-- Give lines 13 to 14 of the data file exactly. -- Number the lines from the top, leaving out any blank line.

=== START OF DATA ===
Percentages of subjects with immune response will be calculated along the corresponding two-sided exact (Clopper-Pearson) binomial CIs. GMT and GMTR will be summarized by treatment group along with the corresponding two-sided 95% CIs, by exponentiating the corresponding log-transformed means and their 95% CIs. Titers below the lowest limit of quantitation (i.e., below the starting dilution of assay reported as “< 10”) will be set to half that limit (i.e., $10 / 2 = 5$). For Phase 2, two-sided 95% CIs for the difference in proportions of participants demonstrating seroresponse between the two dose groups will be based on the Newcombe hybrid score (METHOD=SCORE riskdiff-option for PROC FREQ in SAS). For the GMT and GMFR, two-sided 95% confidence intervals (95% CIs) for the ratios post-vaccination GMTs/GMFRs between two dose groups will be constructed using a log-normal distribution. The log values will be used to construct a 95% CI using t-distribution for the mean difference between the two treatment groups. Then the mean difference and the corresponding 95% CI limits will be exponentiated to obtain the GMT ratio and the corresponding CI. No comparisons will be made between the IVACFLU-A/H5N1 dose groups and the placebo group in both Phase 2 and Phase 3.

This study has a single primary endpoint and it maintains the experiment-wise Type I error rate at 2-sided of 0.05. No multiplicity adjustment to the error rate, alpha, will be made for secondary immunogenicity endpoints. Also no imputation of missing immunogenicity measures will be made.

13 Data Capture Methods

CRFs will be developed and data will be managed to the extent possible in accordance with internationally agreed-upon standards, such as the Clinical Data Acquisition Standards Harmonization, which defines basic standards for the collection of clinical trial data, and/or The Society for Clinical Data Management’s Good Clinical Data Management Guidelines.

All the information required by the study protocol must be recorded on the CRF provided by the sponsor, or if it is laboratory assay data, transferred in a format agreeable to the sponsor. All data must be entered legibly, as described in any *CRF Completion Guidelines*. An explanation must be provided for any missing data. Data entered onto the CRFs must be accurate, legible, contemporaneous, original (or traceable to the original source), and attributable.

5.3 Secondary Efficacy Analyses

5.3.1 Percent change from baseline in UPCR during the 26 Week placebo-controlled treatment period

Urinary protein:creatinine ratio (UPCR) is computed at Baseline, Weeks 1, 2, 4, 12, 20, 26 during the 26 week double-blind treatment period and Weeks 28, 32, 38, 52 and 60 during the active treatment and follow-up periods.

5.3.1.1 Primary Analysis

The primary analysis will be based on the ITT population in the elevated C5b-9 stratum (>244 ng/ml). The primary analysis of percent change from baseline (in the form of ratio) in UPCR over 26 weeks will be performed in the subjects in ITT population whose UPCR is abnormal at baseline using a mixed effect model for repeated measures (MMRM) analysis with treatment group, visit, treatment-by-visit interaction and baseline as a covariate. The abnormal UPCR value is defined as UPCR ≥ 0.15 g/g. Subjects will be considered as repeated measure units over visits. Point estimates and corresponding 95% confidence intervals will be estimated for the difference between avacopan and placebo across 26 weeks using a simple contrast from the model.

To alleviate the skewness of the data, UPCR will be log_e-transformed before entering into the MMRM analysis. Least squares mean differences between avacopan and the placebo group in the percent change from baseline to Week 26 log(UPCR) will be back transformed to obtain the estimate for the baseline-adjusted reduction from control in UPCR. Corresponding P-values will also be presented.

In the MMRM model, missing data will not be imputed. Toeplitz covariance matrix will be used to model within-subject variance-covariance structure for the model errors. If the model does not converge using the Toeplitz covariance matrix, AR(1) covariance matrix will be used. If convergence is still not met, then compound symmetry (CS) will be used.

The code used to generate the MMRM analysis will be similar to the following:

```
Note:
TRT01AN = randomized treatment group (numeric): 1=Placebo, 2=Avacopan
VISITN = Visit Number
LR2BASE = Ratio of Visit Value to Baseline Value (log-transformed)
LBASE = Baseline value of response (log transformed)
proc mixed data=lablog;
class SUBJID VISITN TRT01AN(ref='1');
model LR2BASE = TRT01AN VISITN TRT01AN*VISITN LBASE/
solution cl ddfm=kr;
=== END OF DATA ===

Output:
The code used to generate the MMRM analysis will be similar to the following:

```